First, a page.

Maritime History of the Great Lakes
The "CLARA YOUELL": Schooner Days CDXLI (441)
Toronto Telegram (Toronto, ON), 6 Jul 1940
Full Text
Schooner Days CDXLI (441)

by C. H. J. Snider


THE CLARA YOUELL always wore green, as far as this compiler's recollection goes. His own first glimpse of her in 1890 was of a green-waisted lady with a peep of red petticoat showing at her forefoot. This was one day when she was lying at the old Conger dock at the foot of Church street, on the old Esplanade, fresh in with a full cargo of coal from Oswego. As the big steel buckets were filled from her hatches and mounted aloft on steel cables, to the roaring of the newly-installed steam hoist in the "rig," or unloading derrick, the peep of red flannel underwear lengthened to a strip as long as the schooner herself. As hundreds of tons of coal were hoisted to the cars that ran back to the great heap in the yard, and the lightened vessel rose higher and higher in the water, the red strip widened to a band half the height of the vessel, because she was red beneath the green all the way down.

At the waterline her stern curved like a clipper, but above water it flared in a straight line or slightly convex curve, further complicated by a little knee under the bowsprit, notched like a bird's head with open beak. So, at least, she is remembered. In her earliest days she had a long cutwater which probably improved her appearance, but was awkward when mitering up in the canal locks. This was removed and a straight three-foot pad of oak substituted, which allowed her to ride more easily against the lock gates.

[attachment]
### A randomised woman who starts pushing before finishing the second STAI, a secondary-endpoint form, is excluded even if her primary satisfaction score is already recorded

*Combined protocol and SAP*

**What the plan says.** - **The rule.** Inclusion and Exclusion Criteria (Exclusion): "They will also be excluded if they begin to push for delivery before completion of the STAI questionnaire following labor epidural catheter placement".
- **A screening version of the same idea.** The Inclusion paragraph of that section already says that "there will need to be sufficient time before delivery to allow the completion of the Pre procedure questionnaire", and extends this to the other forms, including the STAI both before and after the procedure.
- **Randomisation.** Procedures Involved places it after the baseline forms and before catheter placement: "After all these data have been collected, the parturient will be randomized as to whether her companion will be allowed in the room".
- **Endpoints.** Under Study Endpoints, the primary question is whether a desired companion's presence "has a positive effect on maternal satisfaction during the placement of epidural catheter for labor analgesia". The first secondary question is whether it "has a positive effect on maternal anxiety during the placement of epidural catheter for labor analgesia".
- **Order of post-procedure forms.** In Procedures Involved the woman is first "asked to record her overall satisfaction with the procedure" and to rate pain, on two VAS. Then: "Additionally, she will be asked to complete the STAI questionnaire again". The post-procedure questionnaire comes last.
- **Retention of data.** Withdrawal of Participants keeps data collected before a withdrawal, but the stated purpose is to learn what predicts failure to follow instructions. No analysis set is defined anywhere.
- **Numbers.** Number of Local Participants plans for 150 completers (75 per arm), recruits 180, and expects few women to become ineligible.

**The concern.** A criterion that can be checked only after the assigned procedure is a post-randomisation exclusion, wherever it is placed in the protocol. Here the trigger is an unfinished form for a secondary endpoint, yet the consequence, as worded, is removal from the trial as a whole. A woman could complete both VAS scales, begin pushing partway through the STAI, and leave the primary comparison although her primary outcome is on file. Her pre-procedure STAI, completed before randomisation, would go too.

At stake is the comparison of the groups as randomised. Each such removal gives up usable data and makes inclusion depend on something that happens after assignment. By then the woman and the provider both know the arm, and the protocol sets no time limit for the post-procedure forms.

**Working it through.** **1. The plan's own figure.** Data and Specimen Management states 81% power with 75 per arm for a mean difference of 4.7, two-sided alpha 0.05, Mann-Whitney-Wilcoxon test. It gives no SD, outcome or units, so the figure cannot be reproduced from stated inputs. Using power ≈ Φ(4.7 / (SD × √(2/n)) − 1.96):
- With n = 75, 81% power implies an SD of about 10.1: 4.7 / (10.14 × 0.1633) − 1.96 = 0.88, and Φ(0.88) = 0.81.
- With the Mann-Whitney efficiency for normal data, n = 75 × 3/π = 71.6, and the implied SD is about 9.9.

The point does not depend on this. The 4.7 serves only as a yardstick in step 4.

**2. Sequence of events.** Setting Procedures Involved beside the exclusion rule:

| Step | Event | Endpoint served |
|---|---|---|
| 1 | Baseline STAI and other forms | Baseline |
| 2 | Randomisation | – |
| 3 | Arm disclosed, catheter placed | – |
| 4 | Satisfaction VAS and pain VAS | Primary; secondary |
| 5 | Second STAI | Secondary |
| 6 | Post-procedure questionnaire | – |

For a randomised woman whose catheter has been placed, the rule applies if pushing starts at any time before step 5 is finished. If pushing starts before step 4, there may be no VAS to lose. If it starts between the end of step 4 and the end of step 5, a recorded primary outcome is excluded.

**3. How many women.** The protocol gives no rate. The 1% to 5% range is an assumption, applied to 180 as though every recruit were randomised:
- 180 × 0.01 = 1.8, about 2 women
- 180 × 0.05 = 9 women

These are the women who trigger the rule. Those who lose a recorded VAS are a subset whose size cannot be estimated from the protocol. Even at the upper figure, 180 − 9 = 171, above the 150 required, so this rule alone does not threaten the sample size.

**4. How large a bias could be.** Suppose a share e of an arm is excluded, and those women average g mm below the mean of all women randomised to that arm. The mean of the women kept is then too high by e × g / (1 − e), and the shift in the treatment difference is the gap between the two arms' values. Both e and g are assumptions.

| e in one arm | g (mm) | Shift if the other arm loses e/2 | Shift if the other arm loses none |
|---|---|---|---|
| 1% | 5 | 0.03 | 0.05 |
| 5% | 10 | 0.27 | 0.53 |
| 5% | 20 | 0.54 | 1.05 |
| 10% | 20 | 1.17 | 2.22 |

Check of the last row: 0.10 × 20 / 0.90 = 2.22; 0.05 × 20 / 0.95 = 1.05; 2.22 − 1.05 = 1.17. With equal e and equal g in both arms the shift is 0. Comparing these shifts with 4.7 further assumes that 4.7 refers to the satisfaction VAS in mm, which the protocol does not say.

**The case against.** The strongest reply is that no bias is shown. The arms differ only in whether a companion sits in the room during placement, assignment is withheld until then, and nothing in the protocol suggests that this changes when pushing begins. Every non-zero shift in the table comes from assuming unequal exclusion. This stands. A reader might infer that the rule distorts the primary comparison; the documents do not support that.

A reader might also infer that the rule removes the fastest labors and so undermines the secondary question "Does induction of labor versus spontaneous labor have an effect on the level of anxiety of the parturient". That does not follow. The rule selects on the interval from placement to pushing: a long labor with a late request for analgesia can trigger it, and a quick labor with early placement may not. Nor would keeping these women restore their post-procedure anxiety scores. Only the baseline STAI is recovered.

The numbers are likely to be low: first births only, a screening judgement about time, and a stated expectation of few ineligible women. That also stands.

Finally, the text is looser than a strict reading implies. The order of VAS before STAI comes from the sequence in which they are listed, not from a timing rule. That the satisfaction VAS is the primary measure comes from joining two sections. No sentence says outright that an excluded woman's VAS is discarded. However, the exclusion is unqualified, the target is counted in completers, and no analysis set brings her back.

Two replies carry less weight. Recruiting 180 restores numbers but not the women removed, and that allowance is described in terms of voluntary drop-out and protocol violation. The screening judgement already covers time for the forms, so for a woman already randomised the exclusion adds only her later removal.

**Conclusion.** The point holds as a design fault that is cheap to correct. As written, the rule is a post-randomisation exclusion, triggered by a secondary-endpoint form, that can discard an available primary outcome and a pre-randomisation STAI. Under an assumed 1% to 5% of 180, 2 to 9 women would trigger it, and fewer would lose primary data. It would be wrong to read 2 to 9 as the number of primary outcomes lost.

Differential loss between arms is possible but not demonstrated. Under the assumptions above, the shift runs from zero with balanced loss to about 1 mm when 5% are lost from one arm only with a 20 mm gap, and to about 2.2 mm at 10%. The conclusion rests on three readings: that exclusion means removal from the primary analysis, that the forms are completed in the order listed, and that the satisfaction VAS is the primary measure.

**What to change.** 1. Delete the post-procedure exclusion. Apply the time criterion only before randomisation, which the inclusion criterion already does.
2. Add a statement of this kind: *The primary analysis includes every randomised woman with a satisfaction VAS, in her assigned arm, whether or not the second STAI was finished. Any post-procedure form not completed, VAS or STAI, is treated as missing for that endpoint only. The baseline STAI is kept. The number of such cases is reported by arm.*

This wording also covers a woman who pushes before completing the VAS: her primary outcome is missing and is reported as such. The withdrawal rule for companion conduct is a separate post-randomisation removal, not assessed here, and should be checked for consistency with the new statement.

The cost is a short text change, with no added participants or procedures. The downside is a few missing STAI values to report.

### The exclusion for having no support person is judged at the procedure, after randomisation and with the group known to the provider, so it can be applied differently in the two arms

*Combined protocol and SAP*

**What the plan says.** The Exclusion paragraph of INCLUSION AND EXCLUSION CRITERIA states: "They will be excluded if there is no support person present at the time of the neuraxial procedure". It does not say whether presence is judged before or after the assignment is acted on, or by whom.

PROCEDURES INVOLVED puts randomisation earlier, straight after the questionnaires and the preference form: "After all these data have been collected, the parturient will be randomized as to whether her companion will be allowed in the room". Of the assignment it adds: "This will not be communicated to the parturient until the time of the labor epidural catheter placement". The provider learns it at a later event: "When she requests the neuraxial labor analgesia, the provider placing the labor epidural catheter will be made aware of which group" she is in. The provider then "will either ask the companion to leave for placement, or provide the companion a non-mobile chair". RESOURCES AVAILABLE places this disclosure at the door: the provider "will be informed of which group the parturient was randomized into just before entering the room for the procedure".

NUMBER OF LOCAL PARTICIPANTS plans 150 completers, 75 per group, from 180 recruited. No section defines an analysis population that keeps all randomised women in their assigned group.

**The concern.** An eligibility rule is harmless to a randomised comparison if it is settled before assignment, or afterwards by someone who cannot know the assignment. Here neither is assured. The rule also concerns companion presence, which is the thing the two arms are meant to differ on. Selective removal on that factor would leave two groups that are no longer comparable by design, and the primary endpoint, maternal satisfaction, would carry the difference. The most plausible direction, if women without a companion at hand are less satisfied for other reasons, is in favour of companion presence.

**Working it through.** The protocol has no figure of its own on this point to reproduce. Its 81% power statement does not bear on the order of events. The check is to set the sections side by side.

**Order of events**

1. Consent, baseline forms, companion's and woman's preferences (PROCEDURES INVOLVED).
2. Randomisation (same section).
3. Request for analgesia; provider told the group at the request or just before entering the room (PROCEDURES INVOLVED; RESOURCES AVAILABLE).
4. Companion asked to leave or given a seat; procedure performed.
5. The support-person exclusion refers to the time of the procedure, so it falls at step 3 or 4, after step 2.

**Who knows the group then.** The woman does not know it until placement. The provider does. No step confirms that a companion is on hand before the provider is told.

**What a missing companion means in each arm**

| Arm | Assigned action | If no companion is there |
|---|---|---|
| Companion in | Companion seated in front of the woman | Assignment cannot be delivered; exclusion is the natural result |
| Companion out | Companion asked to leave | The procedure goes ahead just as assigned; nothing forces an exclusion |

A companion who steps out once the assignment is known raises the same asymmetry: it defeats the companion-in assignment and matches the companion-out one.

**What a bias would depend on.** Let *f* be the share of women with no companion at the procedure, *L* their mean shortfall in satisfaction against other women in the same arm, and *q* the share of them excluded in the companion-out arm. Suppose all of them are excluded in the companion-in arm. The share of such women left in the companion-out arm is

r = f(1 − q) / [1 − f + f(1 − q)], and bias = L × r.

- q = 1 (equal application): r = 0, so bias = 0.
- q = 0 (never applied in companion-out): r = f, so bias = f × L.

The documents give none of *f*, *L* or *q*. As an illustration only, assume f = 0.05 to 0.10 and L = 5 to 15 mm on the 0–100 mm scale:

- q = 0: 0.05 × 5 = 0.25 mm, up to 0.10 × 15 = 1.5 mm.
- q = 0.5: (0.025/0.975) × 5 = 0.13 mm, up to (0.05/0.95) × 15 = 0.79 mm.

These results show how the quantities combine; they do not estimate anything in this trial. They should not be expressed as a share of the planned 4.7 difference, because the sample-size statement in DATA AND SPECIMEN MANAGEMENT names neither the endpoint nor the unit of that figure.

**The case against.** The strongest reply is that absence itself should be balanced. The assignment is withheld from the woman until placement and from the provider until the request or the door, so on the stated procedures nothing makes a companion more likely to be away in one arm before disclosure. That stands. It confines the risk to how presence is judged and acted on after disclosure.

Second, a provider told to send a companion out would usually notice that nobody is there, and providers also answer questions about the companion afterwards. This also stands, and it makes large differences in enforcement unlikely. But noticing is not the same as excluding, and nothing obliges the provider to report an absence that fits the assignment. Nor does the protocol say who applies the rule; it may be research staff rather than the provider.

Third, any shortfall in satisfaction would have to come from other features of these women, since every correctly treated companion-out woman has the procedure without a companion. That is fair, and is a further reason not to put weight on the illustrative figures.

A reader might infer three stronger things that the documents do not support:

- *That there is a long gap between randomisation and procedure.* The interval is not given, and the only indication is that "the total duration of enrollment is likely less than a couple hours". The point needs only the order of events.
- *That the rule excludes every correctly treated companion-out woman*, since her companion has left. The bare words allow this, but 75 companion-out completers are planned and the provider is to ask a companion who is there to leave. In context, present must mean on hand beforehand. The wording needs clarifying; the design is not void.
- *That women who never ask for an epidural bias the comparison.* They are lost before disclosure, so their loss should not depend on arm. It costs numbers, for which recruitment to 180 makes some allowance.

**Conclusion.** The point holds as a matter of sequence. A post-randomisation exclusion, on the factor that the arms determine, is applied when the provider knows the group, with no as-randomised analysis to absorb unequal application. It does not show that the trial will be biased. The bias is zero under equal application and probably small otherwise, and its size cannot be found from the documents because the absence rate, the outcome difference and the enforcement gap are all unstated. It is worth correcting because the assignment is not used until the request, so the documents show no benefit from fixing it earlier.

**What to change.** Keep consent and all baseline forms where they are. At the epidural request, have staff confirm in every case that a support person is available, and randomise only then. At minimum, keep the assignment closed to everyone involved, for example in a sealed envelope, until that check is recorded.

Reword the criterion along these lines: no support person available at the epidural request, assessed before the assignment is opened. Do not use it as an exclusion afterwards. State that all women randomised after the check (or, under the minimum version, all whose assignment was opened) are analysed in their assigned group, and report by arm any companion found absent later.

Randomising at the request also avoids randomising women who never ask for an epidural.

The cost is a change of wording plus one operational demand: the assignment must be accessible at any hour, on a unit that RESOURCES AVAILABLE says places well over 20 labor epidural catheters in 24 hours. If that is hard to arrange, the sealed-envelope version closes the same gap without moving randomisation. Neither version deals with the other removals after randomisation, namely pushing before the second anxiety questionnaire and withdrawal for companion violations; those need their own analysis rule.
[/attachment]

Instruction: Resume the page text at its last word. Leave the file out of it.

She had her name and the names of her owners painted in yellow on her quarters—"CLARA YOUELL, MATHEWS LINE, J. & J. T. Mathews"—-as had her consorts, the Emerald and the Laura, and the barges Lisgar and Grimsby, and other units in the fleet. It was supposed then that the name of the Emerald had set the fashion for green paint in the Mathews line. Perhaps it was the Shamrock, which they had owned and lost mysteriously only, a short time before this. Thirty years later her hulk was found on the bottom above Port Hope, by a diver searching for the lost dredge Sir Wilfrid Laurier.

Later, when the Youell was out of the line and the line itself out of existence, she still wore green, but with a difference. A wide white band girdled her between coveringboard and bulwarks, smartening her appearance. It was broken with bits of green at appropriate places, such as the bolster for the flukes of the anchor and the fashion-piece at the stern.

What she wore when she went to her death long years afterwards, under the guns of Fort Ontario at Oswego, is unknown, for the compiler of her history was not there at the time. But she is pictured in imagination in a faded green wrapper, smudged and stained in many spots with daubs of newer paint, where leak after leak had been caulked and patched, and caulked again, and that may well have been her funeral garb.